tea caffeine vs coffee

Tea Caffeine vs Coffee – Who Wins the Heart Pumping Race (Updated 2022)

Tea and coffee are common beverages that people drink regularly to feel less sleepy, thanks to their caffeine content. Question is, which drink has higher caffeine content? Knowing how much tea caffeine vs coffee can help you decide what to drink at any time of the day.

There is a common belief among coffee and tea drinkers that coffee has higher caffeine levels than caffeinated teas. Is this true? If you feel more perked up drinking coffee than tea, does this mean coffee has more caffeine than tea? Today we take a closer look at the caffeine levels of these two beverages and their health effects.

What is Caffeine?

Pure caffeine is a white, odorlous, chemical compound naturally found in seeds, leaves, and fruits, typically in coffee beans, cocoa, yerba mate, and leaves of the tea plant.

While it has a bitter taste that’s supposed to deter insects and animals from eating these plants, most of us enjoy drinking tea and coffee to keep us awake. Caffeine works as a drug or stimulant to the central nervous system and makes one feel more alert and energized[1]https://archive.org/details/100mostimportant0000myer/page/54/mode/2up.

Caffeine is commonly known to cause changes in one’s perception, judgment, mood, consciousness, cognition, or behavior. However, not everyone feels the same way when consuming tea and coffee. As such, caffeine has varying effects on different individuals.

How Much Caffeine is in a Cup of Tea?

In general, when steeped for 3 minutes, an average cup of tea (177 milliliters or 6.0 US fl oz) contains about 22 to 74 milligrams of caffeine[2]https://en.wikipedia.org/wiki/Caffeine#Chemistry. In other words, it’s best to drink up to only five cups of tea per day to stick to moderate consumption levels of caffeine.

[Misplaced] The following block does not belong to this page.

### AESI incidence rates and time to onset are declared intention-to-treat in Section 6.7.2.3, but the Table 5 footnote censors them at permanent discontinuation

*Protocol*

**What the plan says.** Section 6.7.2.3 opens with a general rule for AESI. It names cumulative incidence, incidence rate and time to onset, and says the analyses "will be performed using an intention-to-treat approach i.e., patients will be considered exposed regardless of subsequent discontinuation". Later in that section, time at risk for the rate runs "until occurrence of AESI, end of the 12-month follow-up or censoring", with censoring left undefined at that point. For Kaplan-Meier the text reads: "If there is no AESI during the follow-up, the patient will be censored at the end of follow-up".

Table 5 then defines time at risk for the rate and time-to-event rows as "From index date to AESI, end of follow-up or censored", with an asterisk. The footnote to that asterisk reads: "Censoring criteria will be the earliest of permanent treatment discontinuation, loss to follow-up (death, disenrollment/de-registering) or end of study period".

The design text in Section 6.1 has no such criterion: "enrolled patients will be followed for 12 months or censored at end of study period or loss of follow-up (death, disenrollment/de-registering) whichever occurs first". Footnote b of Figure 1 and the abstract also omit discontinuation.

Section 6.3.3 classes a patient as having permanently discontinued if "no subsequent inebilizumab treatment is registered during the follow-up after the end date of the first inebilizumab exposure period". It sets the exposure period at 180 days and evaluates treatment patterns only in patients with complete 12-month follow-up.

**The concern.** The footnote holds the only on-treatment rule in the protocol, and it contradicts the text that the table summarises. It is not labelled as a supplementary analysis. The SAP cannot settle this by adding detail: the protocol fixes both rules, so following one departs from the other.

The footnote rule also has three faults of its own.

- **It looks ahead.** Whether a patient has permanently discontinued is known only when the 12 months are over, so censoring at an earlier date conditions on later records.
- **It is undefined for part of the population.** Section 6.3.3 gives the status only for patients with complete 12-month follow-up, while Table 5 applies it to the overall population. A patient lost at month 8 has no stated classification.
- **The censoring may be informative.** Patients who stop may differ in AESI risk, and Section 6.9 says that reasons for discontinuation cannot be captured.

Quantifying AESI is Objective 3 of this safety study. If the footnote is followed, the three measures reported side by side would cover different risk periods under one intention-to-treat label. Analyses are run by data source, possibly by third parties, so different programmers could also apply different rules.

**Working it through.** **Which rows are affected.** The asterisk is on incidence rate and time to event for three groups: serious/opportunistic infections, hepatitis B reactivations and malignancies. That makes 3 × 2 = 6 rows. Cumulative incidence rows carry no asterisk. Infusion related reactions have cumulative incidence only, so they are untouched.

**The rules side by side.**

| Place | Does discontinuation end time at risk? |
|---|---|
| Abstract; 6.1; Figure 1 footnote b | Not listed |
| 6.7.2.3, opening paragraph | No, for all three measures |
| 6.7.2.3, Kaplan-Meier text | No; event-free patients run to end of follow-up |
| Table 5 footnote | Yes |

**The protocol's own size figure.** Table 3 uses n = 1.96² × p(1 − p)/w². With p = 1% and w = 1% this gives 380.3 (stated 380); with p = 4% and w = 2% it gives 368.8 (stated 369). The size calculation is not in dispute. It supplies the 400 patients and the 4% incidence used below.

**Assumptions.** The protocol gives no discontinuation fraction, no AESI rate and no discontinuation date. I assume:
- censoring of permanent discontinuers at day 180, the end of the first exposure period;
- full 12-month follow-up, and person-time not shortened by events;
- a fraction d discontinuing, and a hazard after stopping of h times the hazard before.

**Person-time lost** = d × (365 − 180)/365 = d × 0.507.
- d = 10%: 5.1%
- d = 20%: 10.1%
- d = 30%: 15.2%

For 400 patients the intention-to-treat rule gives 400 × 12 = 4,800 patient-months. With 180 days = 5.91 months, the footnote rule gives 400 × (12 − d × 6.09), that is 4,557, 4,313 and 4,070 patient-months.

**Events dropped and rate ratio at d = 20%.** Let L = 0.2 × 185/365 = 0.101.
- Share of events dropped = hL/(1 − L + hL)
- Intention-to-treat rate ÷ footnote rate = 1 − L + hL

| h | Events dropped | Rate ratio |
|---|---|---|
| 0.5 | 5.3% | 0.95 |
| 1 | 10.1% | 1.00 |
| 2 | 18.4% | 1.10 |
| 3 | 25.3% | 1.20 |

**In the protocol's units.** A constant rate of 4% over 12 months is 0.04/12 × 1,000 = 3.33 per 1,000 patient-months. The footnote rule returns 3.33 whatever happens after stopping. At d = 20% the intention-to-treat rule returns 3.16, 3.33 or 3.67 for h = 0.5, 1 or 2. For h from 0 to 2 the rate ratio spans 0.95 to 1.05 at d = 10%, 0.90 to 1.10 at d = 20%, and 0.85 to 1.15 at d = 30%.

That said, this is just an average estimation. The actual caffeine levels of your tea will depend on several factors:

Type of tea

All tea is produced from the Camellia Sinensis plant, and there are more than 3000 types of teas. Not all teas have the same caffeine level. Different teas go through different production processes, leading to their varying caffeine levels. True teas have different caffeine levels than herbal teas which come from different plant species. Yerba mate or maté and roasted maté teas contain the least caffeine content.

brewed tea with tea leaves in filter to show tea caffeine vs coffee

Caffeine Levels in Different Types of Brewed Tea

In a study by the Journal of Analytical Toxicology, a standardized brewing process was carried out on different types of tea of varying commercial tea brands, namely: Bigelow, Lipton, Stash, Tazo, Twinings, and Two Leaves and a Bud[3]https://academic.oup.com/jat/article/32/8/702/829967.

Here are the findings when all teas were steeped for 5 minutes:

An Average Cup of Black Tea (Lipton Regular)

47 milligrams of caffeine per 6 oz

An Average Cup of White Tea (Exotica China White)

47 milligrams of caffeine per 6 oz

An Average Cup of Green Tea Leaves (Tazo China Green Tips)

41 milligrams of caffeine per 6 oz

An Average Cup of Lipton Decaf

3.1 milligrams of caffeine per 6 oz

An Average Cup of Bigelow Cranberry Apple Herb Tea

0 milligrams of caffeine (no caffeine detected) per 6 oz

An Average Cup of Oolong Tea

It’s been found in a study by Food Research International that an average cup of oolong tea contains 23.8 milligrams of caffeine per gram of tea[4]https://www.sciencedirect.com/science/article/abs/pii/0963996996000385.

In general, with a steeping time of 5 minutes, the caffeine content of tea ranges between 3.1 to 61 mg.

Brewing Time and Serving size

It’s proven that the preparation method of all teas affects caffeine content. The same study also tested steeping tea bags or loose leaf tea at different lengths of time with different amounts of hot water. It was found that longer steep times with larger serving sizes increase the caffeine content in a cup of tea.

The amount of caffeine you consume in a day also depends on the number of cups of tea you drink.

How Much Caffeine is in Coffee Brews?

Unlike teas, there are not as many types of coffee. There are several variations but mainly only two major types of coffee are commonly grown: C. arabica and C. robusta.